Ross Gittins has a piece in The Age on obesity.
As measured by gross domestic product, obesity is a win-win-win situation. The more you eat the more you add to GDP and the profits of businesses. If the messages of advertising and marketing make you self-conscious about your overweight, everything you spend on fancy diets, gym subscriptions etc adds to GDP.
And then when you damage your health, everything you, the government and your health fund spend on trying to keep you going adds to GDP. Even when you die prematurely that won’t count as a negative against GDP, although the absence of your continued consumption will be missed.
Gittins is trying to make the point that GDP is a faulty measure of progress. I agree – GDP is not meant to measure progress and well-being and happiness and all the good things that people would like to see measured. True it can serve as a proxy for all those things, but it is a very inaccuarate proxy.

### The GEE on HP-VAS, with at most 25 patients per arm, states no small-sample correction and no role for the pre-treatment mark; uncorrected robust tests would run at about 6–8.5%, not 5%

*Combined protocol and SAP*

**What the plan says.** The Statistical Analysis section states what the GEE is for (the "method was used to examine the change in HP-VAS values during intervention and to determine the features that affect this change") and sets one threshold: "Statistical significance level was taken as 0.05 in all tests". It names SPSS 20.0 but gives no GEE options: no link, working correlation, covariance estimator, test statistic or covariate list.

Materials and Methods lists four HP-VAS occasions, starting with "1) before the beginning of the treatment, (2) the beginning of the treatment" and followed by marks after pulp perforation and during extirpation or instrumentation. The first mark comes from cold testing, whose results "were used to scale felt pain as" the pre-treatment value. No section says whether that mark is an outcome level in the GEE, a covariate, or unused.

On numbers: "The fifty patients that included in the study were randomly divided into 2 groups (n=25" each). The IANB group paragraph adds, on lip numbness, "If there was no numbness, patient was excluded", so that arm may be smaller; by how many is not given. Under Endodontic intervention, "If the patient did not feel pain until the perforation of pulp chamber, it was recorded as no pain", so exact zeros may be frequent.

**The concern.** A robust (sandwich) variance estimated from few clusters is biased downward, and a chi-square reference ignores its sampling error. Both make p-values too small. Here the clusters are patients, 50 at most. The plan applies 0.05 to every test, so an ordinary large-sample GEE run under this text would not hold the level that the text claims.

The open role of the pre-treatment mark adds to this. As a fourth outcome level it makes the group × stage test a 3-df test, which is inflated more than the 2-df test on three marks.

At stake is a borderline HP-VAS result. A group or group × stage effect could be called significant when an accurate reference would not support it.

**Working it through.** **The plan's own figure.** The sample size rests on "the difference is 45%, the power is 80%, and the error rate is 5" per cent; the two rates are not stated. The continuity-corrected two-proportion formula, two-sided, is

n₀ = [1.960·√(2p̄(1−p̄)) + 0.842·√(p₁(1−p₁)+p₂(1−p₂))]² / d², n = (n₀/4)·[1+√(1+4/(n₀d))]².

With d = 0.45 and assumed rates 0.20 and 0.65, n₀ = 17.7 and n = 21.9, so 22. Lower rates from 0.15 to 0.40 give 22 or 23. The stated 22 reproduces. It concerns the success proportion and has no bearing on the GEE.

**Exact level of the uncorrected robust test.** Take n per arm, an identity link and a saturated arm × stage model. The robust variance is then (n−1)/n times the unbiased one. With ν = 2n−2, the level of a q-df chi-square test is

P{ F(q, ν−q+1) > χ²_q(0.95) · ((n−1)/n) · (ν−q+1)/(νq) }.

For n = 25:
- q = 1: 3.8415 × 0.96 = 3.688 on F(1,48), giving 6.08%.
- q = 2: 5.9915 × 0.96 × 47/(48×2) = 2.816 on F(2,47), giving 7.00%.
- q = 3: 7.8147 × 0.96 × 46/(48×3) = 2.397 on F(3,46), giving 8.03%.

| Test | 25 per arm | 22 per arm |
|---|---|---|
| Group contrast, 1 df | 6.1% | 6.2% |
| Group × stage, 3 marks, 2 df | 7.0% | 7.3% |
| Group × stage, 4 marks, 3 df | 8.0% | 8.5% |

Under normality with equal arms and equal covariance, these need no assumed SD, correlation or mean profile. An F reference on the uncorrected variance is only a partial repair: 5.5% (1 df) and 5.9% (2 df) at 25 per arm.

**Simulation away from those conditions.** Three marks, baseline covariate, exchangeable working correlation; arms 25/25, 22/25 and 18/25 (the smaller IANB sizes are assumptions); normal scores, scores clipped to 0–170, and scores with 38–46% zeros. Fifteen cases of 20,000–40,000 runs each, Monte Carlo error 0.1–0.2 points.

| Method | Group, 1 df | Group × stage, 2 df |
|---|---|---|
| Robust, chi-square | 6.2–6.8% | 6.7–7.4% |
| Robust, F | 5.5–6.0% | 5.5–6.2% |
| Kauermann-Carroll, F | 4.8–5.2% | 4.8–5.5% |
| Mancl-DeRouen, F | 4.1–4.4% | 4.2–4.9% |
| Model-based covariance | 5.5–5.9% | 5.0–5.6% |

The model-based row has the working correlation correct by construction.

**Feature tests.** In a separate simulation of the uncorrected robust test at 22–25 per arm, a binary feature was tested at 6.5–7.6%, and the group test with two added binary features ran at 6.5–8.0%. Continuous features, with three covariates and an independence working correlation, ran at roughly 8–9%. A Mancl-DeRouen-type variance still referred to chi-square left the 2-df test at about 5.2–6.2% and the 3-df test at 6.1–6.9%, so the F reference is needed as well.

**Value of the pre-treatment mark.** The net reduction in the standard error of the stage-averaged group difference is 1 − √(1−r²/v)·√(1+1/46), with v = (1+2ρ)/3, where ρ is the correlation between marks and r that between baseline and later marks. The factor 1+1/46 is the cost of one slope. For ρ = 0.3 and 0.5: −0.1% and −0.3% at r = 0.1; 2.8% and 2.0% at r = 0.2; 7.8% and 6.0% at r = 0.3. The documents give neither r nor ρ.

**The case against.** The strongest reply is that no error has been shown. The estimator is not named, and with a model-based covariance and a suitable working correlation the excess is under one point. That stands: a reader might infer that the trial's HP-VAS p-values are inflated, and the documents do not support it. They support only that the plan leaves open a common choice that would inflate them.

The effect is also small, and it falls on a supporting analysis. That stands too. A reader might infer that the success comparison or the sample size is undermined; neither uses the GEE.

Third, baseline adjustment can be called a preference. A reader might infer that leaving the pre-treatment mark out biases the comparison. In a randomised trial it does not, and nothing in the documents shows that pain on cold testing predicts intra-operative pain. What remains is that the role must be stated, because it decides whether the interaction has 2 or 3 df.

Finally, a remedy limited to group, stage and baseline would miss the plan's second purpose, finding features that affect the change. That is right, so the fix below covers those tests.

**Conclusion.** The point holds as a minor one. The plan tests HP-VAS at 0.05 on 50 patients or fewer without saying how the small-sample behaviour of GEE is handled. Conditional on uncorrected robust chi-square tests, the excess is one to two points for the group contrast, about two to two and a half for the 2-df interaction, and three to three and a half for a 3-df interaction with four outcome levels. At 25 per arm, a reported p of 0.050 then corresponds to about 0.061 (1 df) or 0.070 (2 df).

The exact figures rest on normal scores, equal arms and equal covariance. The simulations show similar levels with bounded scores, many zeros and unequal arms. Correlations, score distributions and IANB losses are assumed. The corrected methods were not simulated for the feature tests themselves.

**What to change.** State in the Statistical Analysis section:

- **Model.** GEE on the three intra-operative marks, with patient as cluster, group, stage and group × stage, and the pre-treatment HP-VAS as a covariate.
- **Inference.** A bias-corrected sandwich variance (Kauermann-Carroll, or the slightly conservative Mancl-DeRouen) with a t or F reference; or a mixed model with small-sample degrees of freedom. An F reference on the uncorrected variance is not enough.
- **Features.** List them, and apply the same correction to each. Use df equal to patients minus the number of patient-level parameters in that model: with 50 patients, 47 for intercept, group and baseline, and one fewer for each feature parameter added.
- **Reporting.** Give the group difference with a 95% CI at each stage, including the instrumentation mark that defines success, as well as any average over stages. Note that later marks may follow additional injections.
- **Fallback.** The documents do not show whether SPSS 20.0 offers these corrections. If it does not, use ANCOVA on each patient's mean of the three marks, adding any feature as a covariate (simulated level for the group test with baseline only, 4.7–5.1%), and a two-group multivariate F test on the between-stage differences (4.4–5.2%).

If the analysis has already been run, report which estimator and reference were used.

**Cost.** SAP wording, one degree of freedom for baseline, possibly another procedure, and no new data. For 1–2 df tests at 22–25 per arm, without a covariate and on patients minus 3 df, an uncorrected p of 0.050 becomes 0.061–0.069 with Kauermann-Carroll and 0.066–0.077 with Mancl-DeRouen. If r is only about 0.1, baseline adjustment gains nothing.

GDP is an accounting measure of production and should be seen as such. As with all measurements it suffers from various defects; government spending goes in at cost, potato chips are valued equally with computer chips, and so on. High levels of aggregation mask important variations across the economy. Nonetheless, it is an important consideration when evaluating policy outcomes. As Lord Kelvin suggested without measurement our knowledge is meagre and unsatisfactory, but that doesn’t mean that with measurement that our knowledge is complete. In many instance GDP as a measure works well and often works better than competing measures, but nobody should under the illusion that it always works as well as we would like.
Update: Julie Novak has a comprehensive discussion here.